I've been in banking a long time and the longer I spend in this industry, the worse it gets.
For people looking in from the outside, banking might seem like a meritocracy. That's how the industry likes to position itself. But when you've been in the industry a while you know that it's not. The further you get from the front office, the worse the management tends to be. I work in internal audit and the managers are especially poor. The senior staff have been around for years and in my experience the levels of incompetence are staggering.
Who's behind this lack of accountability? The HR departments. The senior HR-types have usually sold out years ago and they affect who gets hired and who gets fired. They're supposed to be there to screen out incompetence but really they're there to screen anyone who doesn't fit the 'culture', as defined by the layer at the top.
I used to work for a German bank (no, it wasn't DB) where HR insisted everything was fine, but where when we got an outside firm to benchmark our senior managers it turned out that 60% of them were subpar and unable to make informed decisions. At another firm I worked for, the senior bosses came up with the great idea of opening a new and cheaper office outside of NYC, coincidentally close to where they lived and paying people (ie. themselves) more to relocate there. HR didn't bat an eyelid. The bosses got more pay and a shorter commute, but 30% of everyone else left of their own accords.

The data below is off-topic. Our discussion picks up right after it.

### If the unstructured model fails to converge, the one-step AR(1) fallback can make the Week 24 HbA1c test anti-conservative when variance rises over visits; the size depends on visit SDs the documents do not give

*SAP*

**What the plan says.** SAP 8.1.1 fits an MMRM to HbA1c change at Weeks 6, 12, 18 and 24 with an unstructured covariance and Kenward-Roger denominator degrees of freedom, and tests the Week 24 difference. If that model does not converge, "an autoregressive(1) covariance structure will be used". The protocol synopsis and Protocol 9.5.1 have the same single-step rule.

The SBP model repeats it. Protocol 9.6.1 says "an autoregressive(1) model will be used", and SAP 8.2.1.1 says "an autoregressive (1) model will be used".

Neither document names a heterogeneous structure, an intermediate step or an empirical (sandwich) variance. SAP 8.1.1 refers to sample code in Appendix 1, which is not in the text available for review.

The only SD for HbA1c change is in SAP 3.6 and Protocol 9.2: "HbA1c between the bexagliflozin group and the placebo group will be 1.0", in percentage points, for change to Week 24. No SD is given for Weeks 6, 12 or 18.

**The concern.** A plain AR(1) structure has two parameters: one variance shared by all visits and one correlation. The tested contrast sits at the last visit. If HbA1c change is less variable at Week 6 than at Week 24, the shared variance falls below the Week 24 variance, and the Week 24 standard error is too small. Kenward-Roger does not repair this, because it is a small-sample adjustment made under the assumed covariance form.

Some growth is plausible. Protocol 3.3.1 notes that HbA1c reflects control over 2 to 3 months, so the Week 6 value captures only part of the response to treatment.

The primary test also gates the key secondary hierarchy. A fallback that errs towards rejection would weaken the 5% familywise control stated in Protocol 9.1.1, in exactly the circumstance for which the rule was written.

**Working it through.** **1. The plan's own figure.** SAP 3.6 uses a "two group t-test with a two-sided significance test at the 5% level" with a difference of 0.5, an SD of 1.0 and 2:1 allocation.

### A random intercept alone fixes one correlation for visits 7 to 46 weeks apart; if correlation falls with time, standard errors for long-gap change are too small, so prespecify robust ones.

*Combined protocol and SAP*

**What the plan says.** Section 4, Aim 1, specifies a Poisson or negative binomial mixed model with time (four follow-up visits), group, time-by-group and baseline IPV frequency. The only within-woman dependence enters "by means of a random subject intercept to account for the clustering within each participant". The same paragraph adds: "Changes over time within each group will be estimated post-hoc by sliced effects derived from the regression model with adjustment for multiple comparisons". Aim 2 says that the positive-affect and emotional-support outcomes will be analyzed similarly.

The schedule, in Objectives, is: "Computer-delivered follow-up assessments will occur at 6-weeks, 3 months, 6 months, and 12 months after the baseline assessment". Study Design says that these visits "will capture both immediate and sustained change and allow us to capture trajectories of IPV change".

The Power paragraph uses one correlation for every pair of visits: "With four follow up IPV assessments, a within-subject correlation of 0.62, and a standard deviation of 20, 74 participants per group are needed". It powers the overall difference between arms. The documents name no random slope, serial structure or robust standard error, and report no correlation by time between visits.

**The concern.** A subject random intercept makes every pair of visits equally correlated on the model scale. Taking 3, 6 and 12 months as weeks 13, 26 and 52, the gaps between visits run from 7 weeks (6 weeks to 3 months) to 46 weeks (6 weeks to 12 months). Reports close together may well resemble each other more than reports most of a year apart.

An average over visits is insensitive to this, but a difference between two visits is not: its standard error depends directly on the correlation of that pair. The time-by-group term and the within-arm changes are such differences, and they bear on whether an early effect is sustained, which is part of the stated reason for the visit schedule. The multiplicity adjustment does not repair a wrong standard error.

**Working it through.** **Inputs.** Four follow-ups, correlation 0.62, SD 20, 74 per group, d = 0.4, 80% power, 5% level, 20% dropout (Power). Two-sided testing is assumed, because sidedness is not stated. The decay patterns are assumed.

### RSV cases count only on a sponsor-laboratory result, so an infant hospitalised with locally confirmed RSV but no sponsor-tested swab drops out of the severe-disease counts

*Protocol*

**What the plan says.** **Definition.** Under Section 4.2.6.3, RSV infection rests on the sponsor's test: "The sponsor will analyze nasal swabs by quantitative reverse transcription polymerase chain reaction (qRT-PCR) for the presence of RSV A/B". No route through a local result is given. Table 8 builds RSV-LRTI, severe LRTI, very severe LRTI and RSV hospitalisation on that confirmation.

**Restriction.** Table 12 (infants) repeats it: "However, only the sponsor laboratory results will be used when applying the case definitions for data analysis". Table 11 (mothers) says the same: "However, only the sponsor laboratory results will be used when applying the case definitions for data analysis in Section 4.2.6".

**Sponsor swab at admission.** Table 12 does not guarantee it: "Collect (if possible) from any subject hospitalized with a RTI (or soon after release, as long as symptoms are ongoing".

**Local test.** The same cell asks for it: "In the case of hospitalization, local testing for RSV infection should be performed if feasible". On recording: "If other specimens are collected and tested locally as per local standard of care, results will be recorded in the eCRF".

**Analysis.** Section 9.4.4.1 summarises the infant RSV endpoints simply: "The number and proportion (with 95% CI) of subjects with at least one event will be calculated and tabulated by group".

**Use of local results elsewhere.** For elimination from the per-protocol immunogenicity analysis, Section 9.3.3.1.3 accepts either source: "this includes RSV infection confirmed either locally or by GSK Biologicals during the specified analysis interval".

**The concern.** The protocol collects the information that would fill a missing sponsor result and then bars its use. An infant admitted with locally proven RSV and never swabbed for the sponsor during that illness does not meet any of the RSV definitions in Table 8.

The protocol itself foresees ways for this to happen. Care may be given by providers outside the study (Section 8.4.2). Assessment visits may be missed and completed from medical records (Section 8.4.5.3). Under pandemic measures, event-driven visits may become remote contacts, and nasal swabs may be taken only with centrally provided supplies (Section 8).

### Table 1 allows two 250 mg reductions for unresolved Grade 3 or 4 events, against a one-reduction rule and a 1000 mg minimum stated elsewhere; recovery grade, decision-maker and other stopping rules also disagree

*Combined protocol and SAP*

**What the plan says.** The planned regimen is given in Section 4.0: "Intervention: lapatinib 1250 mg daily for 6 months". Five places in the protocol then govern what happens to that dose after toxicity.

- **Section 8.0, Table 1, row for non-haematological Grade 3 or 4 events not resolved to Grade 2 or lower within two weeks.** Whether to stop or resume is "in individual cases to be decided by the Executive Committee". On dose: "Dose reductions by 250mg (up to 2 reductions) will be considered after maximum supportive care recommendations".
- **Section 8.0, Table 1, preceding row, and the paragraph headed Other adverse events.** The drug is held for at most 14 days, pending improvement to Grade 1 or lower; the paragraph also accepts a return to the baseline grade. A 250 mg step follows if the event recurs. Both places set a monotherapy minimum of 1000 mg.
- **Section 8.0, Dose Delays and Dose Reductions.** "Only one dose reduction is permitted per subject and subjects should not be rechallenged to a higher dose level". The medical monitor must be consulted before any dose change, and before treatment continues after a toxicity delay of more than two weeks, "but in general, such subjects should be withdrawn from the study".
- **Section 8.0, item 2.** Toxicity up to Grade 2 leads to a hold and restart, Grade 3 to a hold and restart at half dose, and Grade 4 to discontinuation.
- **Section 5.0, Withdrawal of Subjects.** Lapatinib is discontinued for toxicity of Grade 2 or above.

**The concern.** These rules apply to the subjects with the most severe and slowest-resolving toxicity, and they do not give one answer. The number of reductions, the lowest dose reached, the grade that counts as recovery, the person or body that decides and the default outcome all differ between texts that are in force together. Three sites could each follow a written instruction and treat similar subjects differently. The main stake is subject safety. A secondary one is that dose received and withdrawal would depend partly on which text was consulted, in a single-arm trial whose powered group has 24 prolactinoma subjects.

HR are the hatchet people of the industry. Don't trust their claims to be the agents of meritocracy. Most of the senior people I know in banks got their jobs through friends. HR are the enablers of this behavior and are part of the problem, despite pretending to be the solution. You'll regret trusting them. I do.
Don Bryant is the pseudonym of a disgruntled former banker
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